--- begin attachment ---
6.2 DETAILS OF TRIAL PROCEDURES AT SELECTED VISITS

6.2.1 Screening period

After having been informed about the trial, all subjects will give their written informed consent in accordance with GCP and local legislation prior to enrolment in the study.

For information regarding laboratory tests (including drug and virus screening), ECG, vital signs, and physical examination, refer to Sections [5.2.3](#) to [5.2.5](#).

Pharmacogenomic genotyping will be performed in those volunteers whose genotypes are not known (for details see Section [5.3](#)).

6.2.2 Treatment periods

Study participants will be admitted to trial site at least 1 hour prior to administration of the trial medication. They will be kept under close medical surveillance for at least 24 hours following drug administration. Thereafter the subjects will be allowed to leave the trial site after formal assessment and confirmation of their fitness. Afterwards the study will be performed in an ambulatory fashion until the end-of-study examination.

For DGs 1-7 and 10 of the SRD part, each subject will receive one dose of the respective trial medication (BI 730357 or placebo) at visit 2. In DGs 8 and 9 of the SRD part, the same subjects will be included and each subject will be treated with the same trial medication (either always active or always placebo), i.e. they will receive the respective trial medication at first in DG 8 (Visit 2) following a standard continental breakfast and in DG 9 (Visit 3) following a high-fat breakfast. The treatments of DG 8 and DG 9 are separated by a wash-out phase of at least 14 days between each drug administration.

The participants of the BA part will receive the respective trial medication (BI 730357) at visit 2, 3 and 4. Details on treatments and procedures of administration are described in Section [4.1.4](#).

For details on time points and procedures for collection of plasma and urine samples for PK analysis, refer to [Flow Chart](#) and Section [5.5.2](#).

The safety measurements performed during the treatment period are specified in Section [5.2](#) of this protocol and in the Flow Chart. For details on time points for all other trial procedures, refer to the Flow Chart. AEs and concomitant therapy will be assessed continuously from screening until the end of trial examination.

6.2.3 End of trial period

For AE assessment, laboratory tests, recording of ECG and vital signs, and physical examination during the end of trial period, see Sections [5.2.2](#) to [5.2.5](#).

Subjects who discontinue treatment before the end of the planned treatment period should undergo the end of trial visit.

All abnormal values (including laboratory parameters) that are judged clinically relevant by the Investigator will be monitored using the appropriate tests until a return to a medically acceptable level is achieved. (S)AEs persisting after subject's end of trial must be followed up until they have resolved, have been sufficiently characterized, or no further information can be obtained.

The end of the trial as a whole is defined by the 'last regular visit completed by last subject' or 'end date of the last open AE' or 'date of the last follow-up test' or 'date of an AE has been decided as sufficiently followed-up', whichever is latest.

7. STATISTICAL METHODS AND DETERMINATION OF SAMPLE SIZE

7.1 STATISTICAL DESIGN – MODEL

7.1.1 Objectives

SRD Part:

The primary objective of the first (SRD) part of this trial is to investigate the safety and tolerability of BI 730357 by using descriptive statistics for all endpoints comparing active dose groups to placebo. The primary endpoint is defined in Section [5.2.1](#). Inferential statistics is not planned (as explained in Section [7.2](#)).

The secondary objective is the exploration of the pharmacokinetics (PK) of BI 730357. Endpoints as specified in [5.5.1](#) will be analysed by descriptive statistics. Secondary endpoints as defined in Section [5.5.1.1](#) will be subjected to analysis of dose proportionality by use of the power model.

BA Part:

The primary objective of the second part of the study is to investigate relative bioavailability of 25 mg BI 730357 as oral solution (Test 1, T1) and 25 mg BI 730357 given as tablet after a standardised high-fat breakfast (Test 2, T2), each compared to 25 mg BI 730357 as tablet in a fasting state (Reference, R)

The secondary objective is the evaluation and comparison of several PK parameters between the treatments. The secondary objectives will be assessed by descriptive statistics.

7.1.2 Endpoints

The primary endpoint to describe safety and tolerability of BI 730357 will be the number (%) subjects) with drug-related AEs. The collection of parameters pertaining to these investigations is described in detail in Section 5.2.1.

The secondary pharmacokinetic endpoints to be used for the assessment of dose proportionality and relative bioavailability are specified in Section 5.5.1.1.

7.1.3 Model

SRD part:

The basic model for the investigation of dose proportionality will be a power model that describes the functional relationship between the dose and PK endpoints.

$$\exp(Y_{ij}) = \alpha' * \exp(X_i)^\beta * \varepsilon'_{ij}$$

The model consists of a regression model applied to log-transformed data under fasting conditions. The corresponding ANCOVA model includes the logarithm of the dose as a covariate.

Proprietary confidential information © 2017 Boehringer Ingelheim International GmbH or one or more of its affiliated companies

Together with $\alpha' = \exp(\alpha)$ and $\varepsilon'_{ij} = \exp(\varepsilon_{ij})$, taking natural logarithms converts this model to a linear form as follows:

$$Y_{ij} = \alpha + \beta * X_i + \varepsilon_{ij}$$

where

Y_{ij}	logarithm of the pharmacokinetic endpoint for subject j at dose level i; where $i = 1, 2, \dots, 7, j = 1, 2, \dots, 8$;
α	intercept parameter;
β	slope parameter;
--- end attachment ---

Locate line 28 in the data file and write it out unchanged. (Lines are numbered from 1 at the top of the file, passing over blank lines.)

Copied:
The secondary pharmacokinetic endpoints to be used for the assessment of dose proportionality and relative bioavailability are specified in Section 5.5.1.1.